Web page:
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Vt. Supreme Court Hands Down ‘Landmark’ Ruling in Case of Alleged Racial Profiling

Published: 1/6/2019 12:17:08 AM
Modified: 1/6/2019 12:17:10 AM

A civil rights organization is hailing a Vermont Supreme Court ruling on a racial profiling case as a “landmark” decision. The case challenged the legality of a traffic stop by a Vermont State Police trooper of an African-American man in Rutland County more than four years ago.

On Friday, the Vermont Supreme Court issued a 51-page decision authored by Justice Harold Eaton holding that police can be liable for discriminatory searches and seizures.

The court also ruled as part of the unanimous decision that the “faint” scent of marijuana coming from inside a motor vehicle alone is not enough to justify searches and seizures.

The driver was Gregory Zullo, of Rutland, who was represented by the American Civil Liberties Union.

The ACLU, in the lawsuit against the state, contended that Zullo’s rights under Vermont’s constitution against unlawful search and seizure were violated.

The Vermont Attorney General’s Office backed the actions of then-State Trooper Lewis Hatch, who pulled Zullo over on a snowy day in March 2014.

“I’m really excited that we are making a difference here,” Zullo said on Friday of the high court’s ruling. “I didn’t think it was going to be in favor; I’m glad I was wrong. ... Now I feel like a big weight has been lifted off my shoulders.”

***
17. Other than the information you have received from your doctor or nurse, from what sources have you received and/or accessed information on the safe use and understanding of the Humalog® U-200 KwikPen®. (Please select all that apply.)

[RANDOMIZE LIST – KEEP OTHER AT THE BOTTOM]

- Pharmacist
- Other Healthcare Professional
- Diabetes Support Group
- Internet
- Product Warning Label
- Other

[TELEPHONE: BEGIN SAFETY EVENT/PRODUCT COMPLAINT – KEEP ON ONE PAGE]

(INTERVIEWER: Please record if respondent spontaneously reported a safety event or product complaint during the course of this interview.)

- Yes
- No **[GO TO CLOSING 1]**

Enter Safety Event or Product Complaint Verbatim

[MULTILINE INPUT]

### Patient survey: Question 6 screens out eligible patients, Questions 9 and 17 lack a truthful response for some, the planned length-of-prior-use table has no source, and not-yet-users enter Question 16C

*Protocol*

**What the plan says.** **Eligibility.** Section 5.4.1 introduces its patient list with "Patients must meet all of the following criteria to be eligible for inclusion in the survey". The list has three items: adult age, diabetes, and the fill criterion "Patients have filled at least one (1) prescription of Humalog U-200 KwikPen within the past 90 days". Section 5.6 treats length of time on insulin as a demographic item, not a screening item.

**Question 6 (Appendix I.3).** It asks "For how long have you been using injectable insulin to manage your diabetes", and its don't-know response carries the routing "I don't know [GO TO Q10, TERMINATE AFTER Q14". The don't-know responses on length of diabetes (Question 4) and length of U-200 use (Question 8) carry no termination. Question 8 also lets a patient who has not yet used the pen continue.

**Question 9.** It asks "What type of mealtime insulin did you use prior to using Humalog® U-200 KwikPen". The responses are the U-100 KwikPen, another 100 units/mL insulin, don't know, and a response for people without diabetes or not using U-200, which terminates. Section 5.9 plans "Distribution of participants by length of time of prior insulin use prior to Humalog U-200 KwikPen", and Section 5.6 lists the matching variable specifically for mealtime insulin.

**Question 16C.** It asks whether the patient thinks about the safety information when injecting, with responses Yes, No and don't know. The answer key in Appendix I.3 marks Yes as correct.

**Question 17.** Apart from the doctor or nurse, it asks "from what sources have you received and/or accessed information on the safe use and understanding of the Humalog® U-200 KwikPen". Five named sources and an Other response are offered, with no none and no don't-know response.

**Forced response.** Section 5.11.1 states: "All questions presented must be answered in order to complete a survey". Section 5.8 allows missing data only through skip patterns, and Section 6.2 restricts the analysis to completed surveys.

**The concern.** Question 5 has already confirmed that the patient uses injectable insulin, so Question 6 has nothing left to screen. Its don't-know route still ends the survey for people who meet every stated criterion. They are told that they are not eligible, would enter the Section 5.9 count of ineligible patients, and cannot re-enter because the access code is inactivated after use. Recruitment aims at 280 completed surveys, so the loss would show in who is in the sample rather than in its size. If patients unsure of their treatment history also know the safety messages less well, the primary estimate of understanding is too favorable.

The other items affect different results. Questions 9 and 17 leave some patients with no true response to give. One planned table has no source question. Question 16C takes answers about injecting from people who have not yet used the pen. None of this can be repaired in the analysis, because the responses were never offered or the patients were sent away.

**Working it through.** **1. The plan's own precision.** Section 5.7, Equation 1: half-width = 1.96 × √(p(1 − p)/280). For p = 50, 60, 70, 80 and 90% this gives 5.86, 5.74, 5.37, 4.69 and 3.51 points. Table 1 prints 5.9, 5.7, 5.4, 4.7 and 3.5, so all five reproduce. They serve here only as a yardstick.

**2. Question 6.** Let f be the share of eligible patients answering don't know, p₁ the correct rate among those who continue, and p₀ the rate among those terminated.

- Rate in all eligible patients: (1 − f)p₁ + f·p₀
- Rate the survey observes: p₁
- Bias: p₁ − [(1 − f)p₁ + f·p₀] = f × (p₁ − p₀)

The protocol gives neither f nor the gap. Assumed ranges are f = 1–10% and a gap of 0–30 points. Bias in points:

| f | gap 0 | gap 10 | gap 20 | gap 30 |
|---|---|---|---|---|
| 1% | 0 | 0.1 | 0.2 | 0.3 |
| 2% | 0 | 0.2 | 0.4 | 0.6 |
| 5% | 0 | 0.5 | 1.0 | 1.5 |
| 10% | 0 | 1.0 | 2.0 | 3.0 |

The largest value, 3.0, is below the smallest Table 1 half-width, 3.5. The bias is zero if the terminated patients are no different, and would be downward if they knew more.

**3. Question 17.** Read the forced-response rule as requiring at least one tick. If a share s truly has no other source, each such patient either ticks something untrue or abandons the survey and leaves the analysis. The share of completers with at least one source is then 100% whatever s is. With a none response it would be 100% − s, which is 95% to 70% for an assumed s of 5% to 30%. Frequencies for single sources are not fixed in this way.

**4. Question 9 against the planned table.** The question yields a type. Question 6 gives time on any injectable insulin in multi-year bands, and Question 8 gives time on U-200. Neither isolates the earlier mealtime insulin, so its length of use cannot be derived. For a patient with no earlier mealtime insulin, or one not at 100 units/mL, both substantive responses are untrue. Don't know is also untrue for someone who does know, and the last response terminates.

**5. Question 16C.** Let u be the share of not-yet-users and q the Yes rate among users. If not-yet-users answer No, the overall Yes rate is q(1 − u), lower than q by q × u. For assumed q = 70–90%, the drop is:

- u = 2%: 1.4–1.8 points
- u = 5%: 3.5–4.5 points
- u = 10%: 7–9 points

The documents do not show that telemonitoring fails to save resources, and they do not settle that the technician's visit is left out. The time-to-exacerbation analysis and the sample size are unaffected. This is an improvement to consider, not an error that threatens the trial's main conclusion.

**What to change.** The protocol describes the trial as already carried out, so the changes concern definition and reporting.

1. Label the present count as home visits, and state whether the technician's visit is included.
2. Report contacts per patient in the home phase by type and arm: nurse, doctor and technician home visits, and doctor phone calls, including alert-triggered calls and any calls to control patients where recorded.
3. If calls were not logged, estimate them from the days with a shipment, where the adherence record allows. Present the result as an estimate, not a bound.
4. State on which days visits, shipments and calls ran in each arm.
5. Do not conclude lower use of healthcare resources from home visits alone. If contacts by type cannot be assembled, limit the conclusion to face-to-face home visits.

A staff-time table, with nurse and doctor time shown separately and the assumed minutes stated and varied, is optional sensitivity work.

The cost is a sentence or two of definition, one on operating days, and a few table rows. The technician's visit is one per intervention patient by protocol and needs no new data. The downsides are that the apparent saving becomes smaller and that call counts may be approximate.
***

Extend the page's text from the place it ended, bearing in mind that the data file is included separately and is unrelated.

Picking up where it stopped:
He then added, “But we’re not done yet.”

The high court sent the case back to the lower court in Rutland for further proceedings, where the ACLU can argue that the trooper’s action in pulling over Zullo was in “bad faith” and racially motivated.

“This ruling represents a major victory for all Vermonters, but especially for Vermonters of color like Mr. Zullo,” said Lia Ernst, a staff attorney with the Vermont ACLU who argued the case before the high court in May.

“Police have had enormous discretion to stop and search motorists, including for erroneous or pretextual reasons and on the basis of implicit or explicit bias,” Ernst added. “In ruling that police can be liable for such acts, this decision sends a clear message — no one is above the law, and if police make bad stops, they can and will be held accountable.”

In its ruling, the high court did not specifically find that the trooper engaged in racial profiling, but it instead sent the case back to the lower court where those claims can be explored.

Ernst said the high court ruling set a standard to obtain damages in such a case, requiring a showing either that the officer “clearly violated” established law, or the officer acted in bad faith.

“That standard didn’t exist before this decision,” Ernst said, “so the lower court never had opportunity to assess, and we never had an opportunity to argue, whether that standard was met.”

Vermont Attorney General TJ Donovan said late Friday he needed more time to study the ruling before commenting.

“It’s a long decision; it’s a complicated issue. We’re in the process of reviewing of it,” Donovan said. “We’ll be meeting earlier next week to discuss.”

At the trial court level, Rutland Superior Court civil court Judge Helen Toor granted summary judgment to the state, effectively throwing the case out. The judge ruled that the trooper’s stop of Zullo’s vehicle did not violate his state constitutional rights regarding searches and seizures.